For example, attackers exploited an unpatched vulnerability in Adobe Flash Player in 2011 to attack security company RSA. The attackers sent phishing emails with the subject line “Recruitment Plan 2011” containing Excel spreadsheet attachments to a small group of employees. The malware in the attachment exploited the Flash zero-day vulnerability to install the backdoor – the Poison Ivy remote administration tool – to take control of the computer. Using the backdoor, attackers snooped inside inside information and then exported it. They stole sensitive information related to the company’s SecurID two-factor authentication products and compromised its effectiveness.
Zero-Days in Web Application Security
Zero-days in web application security are typically found in newly deployed code. The likelihood is higher in in-house developed and customized business systems and applications. There is no way for anyone to know in advance or report the vulnerability. In the latter case, there is less chance of security breaches being reported since only one organization uses the application.
In cases where the zero-day vulnerability is in newly deployed code or in custom internal applications, no external vendor will provide the fix. The responsibility for discovering and correcting shortcomings (before attackers) rests with the organization and its IT security team. They need to incorporate smart scanning tools equipped with automated penetration testing capabilities like AppTrana into SDLC steps to identify vulnerabilities and security breaches and fix them as early as possible.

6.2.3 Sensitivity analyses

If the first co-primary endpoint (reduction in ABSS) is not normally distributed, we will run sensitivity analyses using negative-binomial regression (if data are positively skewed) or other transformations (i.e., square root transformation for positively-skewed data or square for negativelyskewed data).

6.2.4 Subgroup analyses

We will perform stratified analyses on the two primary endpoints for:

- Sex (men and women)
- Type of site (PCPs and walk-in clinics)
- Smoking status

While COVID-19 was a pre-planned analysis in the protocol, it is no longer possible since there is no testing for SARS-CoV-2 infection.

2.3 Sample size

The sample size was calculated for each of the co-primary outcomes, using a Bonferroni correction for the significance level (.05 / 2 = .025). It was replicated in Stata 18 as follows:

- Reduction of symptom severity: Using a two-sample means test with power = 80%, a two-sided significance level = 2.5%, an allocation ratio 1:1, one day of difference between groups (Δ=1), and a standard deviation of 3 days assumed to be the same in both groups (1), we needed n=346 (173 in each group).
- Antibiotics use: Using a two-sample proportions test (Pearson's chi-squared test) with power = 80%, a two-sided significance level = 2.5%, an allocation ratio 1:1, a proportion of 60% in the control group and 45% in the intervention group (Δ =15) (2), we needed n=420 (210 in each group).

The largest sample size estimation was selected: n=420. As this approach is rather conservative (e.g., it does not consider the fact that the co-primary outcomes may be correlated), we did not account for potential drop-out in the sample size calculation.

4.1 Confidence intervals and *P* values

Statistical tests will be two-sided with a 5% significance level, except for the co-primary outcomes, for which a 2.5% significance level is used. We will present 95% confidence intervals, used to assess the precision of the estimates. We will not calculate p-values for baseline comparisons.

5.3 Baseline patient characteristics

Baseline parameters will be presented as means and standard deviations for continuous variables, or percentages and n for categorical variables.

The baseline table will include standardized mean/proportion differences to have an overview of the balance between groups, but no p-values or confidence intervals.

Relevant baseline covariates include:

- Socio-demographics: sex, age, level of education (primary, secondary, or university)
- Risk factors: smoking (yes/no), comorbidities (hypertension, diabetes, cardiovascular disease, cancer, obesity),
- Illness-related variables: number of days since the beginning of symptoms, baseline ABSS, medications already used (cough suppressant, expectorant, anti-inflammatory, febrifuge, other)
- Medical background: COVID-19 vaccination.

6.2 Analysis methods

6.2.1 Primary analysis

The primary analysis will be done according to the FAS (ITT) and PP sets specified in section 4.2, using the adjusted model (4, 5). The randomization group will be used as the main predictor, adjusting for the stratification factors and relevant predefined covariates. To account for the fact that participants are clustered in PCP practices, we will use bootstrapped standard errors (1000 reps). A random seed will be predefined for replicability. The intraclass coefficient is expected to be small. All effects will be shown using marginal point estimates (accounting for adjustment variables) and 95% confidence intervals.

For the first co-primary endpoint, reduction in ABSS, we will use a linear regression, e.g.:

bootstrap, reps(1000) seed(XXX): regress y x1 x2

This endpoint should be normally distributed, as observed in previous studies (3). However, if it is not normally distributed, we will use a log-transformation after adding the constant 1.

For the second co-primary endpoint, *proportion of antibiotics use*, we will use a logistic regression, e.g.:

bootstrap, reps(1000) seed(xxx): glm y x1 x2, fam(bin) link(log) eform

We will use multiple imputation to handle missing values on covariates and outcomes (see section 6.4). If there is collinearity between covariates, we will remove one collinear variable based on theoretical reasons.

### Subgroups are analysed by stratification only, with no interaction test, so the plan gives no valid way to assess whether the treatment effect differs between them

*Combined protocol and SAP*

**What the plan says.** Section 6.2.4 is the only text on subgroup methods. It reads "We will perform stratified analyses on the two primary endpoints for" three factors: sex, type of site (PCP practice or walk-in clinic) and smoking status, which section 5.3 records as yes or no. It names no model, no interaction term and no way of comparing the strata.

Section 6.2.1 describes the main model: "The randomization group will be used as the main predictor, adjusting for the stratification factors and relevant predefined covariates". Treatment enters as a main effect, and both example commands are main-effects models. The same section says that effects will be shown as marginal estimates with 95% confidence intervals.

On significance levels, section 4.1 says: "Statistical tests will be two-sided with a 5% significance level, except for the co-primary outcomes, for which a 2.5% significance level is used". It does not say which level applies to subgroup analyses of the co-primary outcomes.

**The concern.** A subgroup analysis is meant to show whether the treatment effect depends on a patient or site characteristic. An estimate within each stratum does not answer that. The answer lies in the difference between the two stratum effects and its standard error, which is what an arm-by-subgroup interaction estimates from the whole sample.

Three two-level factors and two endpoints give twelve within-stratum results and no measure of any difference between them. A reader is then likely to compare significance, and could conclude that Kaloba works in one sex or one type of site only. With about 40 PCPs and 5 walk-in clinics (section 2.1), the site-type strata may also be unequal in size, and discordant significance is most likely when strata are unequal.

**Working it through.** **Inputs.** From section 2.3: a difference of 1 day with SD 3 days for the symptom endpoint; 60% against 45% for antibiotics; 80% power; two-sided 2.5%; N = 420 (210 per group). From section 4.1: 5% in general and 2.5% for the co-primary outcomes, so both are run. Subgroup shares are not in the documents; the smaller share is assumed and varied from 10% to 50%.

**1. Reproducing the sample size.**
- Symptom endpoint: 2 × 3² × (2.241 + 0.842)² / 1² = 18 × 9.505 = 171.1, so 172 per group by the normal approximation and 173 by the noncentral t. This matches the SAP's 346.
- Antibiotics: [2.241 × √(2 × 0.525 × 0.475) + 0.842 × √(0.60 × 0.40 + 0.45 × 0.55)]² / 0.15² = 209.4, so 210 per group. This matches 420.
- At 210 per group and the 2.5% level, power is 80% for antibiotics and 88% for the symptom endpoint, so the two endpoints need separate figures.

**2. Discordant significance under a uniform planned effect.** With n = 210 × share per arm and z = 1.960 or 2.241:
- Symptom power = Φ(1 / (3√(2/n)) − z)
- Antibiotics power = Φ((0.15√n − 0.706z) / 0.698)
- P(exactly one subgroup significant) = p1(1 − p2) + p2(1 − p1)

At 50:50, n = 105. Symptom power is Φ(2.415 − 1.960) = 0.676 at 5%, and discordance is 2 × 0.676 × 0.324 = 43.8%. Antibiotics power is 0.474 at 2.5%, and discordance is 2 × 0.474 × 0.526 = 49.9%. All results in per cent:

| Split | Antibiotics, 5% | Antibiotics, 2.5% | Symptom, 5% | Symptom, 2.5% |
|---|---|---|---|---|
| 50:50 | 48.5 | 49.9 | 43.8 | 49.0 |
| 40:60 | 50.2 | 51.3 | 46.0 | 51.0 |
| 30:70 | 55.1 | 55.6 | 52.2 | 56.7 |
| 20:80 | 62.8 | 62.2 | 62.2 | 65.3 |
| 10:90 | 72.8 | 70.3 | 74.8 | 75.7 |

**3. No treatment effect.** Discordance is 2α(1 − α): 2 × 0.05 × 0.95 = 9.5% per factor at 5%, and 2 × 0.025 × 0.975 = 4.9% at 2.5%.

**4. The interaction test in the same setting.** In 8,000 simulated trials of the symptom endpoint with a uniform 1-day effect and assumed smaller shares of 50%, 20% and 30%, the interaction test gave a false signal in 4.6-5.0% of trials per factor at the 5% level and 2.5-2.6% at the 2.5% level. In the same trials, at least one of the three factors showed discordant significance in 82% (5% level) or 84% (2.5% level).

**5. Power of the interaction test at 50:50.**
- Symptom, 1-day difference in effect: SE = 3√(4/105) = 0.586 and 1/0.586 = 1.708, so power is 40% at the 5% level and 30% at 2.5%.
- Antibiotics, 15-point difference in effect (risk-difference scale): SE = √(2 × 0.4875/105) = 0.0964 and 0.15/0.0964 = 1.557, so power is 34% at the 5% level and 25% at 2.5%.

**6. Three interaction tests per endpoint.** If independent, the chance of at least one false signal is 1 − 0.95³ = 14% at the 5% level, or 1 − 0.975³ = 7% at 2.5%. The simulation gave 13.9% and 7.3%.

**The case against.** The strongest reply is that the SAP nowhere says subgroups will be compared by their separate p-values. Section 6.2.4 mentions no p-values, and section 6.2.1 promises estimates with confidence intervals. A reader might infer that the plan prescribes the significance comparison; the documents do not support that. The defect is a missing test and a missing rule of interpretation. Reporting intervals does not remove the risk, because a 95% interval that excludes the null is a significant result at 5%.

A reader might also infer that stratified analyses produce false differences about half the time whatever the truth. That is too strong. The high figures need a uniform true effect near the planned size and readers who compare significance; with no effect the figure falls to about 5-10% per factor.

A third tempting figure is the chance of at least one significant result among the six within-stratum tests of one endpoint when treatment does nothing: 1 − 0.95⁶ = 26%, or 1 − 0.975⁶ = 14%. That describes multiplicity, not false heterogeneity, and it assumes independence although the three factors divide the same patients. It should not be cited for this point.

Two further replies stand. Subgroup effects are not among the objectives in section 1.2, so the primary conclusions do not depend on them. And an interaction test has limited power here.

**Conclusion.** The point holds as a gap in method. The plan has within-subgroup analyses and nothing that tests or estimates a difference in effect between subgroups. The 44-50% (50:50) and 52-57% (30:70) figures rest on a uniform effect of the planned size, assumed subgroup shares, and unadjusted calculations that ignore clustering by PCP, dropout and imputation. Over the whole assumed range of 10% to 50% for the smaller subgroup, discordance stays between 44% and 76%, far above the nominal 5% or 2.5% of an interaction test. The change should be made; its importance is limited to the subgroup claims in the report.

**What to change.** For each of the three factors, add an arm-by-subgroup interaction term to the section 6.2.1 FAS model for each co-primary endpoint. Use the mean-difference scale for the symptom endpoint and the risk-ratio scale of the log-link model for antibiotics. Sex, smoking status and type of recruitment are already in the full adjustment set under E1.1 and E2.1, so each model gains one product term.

There are also exceptions. Organizations can use popular web apps or open source libraries, themes and frameworks, third-party components, etc. to create applications. In such cases, the vendor will need to patch the vulnerabilities.
But what if it’s a legacy system, an end-of-support product, or a non-operating vendor? How does zero-day protection in web application security work in such cases? The virtual patch is useful in cases like this. It provides protection to the application and IT infrastructure when patches are no longer issued or too expensive to deploy (e.g. IoT devices).
The path to follow
Due to their nature, it is impossible for automated scan tools and scanners based on the now obsolete signature scan models to discover zero-day vulnerabilities. For effective detection and protection against attacks and zero-day exploits in web applications, a modern, managed and intuitive web application firewall (WAF) such as AppTrana is required.
Learn more about how AppTrana protects web applications against zero days.
The article The Truth About Zero-Day Vulnerabilities in Web Application Security first appeared on Indusface.
*** This is an Indusface Security Bloggers Network syndicated blog written by Ritika Singh. Read the original post at: https://www.indusface.com/blog/the-truth-about-zero-day-vulnerabilities-in-web-application-security/